Malibu Media recently filed 42 new copyright troll cases in the U.S. District Court for the District of New Jersey alone, and including New York, Pennsylvania, and Texas, Malibu Media has filed nearly 150 new copyright cases in 2017. Needless to say, copyright trolling is far from over, which is one of the main points made in a scholarly article by renowned intellectual property law professor Matthew Sag, which appeared on my radar because of a post by my friends at Fight © Trolls (@fightcopytrolls). Rather than reinvent the wheel, with their permission, I am republishing their post/analysis of Professor Sag’s article here:
Last month, Matthew Sag, a law professor at Loyola University Chicago School of Law, and the Associate Director of the Institute for Consumer Antitrust Studies, published his second copyright troll-related paper Defense Against the Dark Arts of Copyright Trolling. This paper was co-authored with Jake Haskell — a recent graduate of Loyola University Law School. The first of Professor Sag’s works on this topic, Copyright Trolling, An Empirical Study, published by the Iowa Law Review in 2015, was mostly a statistical analysis of mass bittorent litigation in the U.S. Nonetheless, that paper was widely quoted by the defense bar and even judges.
The new work goes far beyond the indifferent observer’s position: strongly (by academic standards) condemning the copyright trolling phenomenon, Professor Sag analyzes the cogs of the bittorent litigation machinery, enumerates the majority the Achilles’s Heels of the trolling business model, and gives some solid practical recommendations to defense attorneys. While seasoned Doe defenders won’t likely find a lot of new information, there are myriad otherwise competent IP lawyers who never wandered into the bittorent litigation corner of the legal landscape, and one of the paper’s main goals is to empower such attorneys with knowledge, so that they would help their clients efficiently and cheaply (thus, driving down the profitability of the legal shakedown):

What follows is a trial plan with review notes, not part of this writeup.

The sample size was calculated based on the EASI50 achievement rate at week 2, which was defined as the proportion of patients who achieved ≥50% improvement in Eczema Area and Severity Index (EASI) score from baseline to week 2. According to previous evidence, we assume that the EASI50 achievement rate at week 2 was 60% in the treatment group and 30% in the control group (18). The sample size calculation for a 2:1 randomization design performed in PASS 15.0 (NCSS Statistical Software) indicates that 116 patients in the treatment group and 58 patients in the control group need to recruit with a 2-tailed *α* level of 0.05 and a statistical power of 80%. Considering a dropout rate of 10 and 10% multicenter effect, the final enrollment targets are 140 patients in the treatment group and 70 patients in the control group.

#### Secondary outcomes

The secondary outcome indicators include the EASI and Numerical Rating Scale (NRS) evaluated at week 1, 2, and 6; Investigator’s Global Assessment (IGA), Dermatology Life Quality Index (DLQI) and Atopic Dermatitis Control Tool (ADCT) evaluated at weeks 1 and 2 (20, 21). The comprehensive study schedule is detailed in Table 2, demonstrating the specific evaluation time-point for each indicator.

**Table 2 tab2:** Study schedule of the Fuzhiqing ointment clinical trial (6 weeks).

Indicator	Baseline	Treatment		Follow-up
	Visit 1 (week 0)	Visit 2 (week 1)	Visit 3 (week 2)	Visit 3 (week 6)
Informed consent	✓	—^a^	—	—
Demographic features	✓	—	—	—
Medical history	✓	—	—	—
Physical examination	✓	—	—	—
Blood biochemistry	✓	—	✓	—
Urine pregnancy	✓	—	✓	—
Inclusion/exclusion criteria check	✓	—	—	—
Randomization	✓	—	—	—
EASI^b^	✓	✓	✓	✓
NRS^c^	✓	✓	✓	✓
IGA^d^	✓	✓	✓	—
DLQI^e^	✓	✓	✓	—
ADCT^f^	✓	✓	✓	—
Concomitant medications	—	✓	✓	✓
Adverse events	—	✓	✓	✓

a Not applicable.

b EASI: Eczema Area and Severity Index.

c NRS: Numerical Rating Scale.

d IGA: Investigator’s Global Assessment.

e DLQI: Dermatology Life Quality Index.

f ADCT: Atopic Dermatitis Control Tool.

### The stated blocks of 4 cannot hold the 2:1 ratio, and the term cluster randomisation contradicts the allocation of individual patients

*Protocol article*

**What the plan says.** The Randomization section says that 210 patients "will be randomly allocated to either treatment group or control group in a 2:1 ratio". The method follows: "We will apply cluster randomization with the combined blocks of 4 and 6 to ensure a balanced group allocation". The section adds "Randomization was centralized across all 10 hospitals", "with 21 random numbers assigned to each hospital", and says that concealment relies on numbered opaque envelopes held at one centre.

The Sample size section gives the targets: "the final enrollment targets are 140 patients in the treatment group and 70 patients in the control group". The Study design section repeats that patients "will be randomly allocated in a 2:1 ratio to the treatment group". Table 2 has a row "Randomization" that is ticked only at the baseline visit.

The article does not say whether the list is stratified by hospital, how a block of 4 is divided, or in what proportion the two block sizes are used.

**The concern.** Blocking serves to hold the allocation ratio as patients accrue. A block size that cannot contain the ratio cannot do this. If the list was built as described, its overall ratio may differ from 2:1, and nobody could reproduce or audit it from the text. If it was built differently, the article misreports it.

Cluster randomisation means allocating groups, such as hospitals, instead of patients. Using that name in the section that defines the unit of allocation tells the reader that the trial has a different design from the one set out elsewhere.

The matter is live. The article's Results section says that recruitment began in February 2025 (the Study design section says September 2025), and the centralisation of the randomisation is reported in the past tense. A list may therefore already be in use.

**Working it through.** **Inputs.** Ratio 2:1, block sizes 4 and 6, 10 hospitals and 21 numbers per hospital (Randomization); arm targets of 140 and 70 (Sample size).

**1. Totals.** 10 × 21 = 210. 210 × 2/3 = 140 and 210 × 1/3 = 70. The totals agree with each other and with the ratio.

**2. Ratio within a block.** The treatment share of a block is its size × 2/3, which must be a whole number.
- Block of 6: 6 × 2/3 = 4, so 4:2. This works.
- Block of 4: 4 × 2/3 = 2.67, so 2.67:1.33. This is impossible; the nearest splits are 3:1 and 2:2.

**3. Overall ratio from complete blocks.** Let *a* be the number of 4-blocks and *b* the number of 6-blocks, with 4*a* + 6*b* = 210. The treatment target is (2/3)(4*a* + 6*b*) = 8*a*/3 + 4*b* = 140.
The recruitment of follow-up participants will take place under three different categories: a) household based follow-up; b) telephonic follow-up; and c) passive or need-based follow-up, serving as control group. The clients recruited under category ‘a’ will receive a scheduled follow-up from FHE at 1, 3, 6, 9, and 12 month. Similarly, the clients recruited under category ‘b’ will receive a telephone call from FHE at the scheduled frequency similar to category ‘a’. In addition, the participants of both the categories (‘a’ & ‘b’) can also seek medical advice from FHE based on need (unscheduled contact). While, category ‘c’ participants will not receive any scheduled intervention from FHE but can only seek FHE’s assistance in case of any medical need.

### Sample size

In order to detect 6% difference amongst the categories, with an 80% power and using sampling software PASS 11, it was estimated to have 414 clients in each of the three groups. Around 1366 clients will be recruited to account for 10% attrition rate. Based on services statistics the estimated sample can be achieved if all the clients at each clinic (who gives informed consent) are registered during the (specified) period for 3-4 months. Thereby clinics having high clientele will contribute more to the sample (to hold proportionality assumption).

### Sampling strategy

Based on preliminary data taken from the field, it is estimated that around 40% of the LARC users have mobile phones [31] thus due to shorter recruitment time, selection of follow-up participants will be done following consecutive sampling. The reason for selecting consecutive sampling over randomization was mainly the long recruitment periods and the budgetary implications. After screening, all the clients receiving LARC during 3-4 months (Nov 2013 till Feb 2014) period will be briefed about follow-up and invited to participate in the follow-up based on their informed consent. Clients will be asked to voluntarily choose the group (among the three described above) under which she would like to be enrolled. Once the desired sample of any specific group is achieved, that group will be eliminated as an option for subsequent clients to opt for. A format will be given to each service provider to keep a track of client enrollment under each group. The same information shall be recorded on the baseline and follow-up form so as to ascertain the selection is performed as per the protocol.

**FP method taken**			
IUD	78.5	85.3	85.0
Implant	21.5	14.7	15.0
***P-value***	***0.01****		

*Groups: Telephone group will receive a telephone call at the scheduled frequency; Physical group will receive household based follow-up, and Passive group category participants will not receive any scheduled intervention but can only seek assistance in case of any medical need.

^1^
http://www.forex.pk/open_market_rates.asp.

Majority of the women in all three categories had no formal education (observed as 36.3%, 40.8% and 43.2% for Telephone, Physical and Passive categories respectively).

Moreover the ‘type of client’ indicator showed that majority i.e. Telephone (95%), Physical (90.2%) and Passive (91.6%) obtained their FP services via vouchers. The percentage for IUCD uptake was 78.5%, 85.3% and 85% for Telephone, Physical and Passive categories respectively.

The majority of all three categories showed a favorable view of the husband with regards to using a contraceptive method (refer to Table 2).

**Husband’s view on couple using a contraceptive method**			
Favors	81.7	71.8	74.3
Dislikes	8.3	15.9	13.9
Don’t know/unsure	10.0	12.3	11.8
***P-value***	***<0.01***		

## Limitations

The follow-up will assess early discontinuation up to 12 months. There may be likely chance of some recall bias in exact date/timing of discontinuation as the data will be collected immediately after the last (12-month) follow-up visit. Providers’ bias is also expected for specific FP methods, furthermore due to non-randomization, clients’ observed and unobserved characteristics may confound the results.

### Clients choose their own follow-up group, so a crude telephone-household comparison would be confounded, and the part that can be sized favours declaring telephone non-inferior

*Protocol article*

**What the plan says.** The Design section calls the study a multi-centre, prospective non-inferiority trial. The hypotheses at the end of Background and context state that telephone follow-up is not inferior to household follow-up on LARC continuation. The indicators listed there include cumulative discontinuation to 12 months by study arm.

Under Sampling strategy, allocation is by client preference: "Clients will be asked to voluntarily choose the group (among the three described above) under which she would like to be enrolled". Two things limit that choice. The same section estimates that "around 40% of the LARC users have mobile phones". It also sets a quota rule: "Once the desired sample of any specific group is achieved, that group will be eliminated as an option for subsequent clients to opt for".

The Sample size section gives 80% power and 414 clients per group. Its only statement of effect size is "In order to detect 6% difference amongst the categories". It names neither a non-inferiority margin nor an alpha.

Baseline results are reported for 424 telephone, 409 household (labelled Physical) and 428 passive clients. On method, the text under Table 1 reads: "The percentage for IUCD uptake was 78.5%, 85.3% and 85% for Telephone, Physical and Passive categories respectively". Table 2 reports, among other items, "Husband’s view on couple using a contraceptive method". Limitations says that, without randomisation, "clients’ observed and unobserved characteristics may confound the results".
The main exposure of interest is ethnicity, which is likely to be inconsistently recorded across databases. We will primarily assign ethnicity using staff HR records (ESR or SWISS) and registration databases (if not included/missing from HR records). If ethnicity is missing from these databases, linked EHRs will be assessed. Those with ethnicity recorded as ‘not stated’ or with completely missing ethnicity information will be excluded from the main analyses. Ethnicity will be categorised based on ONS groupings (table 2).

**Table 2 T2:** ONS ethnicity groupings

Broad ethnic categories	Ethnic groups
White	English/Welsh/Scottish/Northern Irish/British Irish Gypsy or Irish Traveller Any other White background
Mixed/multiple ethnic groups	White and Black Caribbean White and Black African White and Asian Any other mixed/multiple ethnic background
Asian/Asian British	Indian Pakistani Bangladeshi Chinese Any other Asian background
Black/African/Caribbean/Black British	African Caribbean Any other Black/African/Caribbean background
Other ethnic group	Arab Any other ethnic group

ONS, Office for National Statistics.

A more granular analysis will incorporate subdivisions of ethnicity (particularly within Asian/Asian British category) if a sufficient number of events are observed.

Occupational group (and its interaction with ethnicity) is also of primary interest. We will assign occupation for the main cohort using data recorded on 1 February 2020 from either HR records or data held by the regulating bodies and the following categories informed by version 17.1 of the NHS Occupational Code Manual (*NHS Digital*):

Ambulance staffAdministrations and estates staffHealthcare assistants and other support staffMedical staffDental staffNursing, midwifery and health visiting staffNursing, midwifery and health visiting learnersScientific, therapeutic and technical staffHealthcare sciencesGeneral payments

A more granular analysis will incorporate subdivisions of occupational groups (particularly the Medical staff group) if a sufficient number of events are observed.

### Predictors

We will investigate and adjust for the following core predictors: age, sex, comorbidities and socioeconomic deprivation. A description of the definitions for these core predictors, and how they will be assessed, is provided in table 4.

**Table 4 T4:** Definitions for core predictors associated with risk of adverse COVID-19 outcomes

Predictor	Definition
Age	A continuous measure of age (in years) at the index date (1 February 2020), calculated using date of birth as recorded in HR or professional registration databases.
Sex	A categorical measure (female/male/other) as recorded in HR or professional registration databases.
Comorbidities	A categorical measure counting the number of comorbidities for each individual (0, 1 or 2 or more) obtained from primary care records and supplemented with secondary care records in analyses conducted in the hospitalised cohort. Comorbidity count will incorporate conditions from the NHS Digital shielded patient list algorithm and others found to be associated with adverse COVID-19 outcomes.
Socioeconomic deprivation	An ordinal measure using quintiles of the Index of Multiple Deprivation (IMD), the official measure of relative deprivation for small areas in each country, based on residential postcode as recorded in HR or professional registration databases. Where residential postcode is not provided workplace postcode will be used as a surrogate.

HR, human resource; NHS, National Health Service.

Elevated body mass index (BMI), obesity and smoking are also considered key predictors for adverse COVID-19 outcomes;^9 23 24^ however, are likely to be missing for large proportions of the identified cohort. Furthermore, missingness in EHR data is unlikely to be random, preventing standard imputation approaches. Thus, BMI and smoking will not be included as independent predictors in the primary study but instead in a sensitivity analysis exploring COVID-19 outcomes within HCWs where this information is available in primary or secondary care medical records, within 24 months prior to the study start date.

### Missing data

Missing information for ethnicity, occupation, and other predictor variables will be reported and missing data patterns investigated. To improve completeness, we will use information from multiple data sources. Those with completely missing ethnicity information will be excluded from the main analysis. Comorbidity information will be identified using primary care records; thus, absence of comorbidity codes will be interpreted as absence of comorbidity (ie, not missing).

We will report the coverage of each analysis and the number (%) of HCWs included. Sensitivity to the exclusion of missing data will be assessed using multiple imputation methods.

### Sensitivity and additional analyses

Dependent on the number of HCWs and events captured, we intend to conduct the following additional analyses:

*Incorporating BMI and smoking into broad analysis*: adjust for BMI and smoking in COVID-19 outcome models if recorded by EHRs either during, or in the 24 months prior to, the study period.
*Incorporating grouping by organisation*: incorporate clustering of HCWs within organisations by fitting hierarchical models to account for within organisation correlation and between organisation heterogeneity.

Defendants may seek legal advice from attorneys who do not know enough about copyright litigation to realize how weak the plaintiff’s case is and who rightly conclude on a cost-benefit analysis that it would be cheaper to settle than to properly investigate the strength of the claim.
Our objective in this Article is to make it easier for lawyers without substantial experience in copyright law or a deep understanding of the Internet to be able to defend their clients against copyright trolls. In our view, lawyers should not charge large fees to settle weak allegations but instead should either charge low fees for quick settlements for actual infringers or reasonable fees to defend their non-infringing clients.
The other major goal is to provide a clear bigger picture to the U.S. federal judges and magistrates. Because the copyright trolling business model is largely based on sleazy attorneys taking advantage of unrepresented laypeople, many judges never had a chance to hear competent counterarguments, and hence have been making their decisions based solely on the trolls’ misinterpretations.
But lawyers are not the only ones with a social and ethical responsibility to take the problem of copyright trolling seriously. District court judges have an inherent authority to control their own proceedings, and significant discretion to supervise discovery and in areas such as attorney’s fees and statutory damages. We hope that judges will take steps to discourage the abusive use of civil litigation and find ways to manage John Doe copyright litigation in the interests of justice and consistent with the goals of copyright.
When we, anonymous bloggers, ring alarms — no matter how well evidenced — the impact on judiciary is limited. It doesn’t require an explanation why judges will listen to a law professor much more attentively. Therefore, I expect this paper to have a greater impact on the current legal situation than my six-year layperson’s advocacy.
Matthew Sag: Prenda is Gone, But Copyright Trolling Continues
It is satisfying to see justice finally catch up with Steele and Hansmeier, but anyone who thinks that this is the end of copyright trolling has not been paying attention. In fact, other than a brief hiccup in early 2016, the filing of lawsuits designed to extract settlements from alleged online pirates has only increased since Prenda went out of business.
Originally published Mar. 15, 2017 by SJD/Fight © Trolls